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Iceland Mag


Memorial for historic WWII bomber which crashed 75 years ago unveiled near Keflavík Airport

By Staff

  • Liberator B 24 Iceland played a critical role in WWII as a waypoint between the Americas and Europe and a naval base in the N Atlantic. Photo/US Air Force, Creative Commons license

75 years ago the first US bomber plane to survive 25 bombing raids on Germany in WWII crashed on Fagradalsfjall mountain on Reykjanes peninsula, near Keflavík Airport. The plane, a B-24D Liberator, was returning from England, flying to the US, when the accident took place. Only one member of the crew survived the crash.

A world historical event


Frank M Andrews

Frank M Andrews The commander of US operations in Europe was killed in the crash. Photo/US Air Force

Among those killed in the accident was Frank M. Andrews, the commander of the US forces in the European theatre. Andrews was one of the founders of the US Air Force. After the untimely death of Andrews the command of the European operations passed to Dwight D. Eisenhower, who led the Normandy landing. Eisenhower later became the 34th President of the US.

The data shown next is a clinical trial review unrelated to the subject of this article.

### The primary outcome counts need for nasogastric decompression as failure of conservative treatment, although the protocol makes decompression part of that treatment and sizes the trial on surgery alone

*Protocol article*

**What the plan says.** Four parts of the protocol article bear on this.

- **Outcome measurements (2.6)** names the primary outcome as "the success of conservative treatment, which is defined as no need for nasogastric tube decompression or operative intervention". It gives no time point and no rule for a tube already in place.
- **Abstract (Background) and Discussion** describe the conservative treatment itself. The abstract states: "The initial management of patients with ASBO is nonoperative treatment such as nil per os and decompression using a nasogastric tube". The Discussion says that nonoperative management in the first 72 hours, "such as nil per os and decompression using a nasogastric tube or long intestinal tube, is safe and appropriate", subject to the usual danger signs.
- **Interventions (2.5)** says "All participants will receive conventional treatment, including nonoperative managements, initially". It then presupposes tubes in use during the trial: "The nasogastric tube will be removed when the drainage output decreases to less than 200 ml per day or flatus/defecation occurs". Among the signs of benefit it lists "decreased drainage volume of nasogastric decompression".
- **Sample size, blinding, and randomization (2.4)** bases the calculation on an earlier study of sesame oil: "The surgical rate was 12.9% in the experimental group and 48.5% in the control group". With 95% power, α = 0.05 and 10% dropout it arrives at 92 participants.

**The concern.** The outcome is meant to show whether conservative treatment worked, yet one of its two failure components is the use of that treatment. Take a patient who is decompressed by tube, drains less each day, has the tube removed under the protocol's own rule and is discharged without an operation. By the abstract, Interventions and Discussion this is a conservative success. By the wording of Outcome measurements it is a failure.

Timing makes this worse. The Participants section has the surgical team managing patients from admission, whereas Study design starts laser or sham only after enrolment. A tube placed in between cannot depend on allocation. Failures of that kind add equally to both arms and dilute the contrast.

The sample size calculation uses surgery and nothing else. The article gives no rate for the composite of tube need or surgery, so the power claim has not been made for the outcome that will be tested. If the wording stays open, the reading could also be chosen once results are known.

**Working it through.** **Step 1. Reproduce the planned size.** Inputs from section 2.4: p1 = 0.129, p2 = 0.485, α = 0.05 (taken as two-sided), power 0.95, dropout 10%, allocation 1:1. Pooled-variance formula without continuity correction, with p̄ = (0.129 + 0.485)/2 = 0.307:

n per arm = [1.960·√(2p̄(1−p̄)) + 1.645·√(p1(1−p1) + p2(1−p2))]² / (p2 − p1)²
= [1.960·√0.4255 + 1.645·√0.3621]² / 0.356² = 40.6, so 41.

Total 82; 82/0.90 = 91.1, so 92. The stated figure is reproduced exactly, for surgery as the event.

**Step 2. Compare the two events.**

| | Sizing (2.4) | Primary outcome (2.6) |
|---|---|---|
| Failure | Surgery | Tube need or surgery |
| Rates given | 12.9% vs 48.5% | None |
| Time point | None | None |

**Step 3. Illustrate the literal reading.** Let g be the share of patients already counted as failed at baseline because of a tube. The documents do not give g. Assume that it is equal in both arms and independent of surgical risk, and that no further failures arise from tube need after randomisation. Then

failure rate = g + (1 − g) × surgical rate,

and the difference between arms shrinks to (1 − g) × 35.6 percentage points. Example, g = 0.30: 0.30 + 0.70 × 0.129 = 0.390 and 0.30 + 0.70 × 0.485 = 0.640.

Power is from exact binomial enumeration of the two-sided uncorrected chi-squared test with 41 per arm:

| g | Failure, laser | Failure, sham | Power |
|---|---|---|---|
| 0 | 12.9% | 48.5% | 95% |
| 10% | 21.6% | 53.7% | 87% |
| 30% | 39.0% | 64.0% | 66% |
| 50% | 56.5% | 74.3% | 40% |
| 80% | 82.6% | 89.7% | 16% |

Read more: Watch: What did the “bleak outpost” of Reykjavík look like in WWII?

A memorial commemorating this historic event was unveiled yesterday near Grindavíkurvegur road, near Keflavík Airport and the Blue Lagoon. The memorial features a model of the plane as well as a history of the plane and its mission in WWII.

Tragic crash
The Liberators, which were classified as heavy bombers, played a critical role in the air campaign of the allies against the Third Reich, but many were shot down by the Luftwaffe over German held territories. The US military therefore pledged that all planes and crews who completed 25 successful raids would return to the US. Tragically the first plane and most of its crew to win this honor perished in Iceland.

Only the rear gunner, George A. Eisel, survived the crash. This was the second plane crash he survived.

The idea for the memorial came from two local flight enthusiasts, the brothers Þorsteinn and Ólafur Marteinsson.


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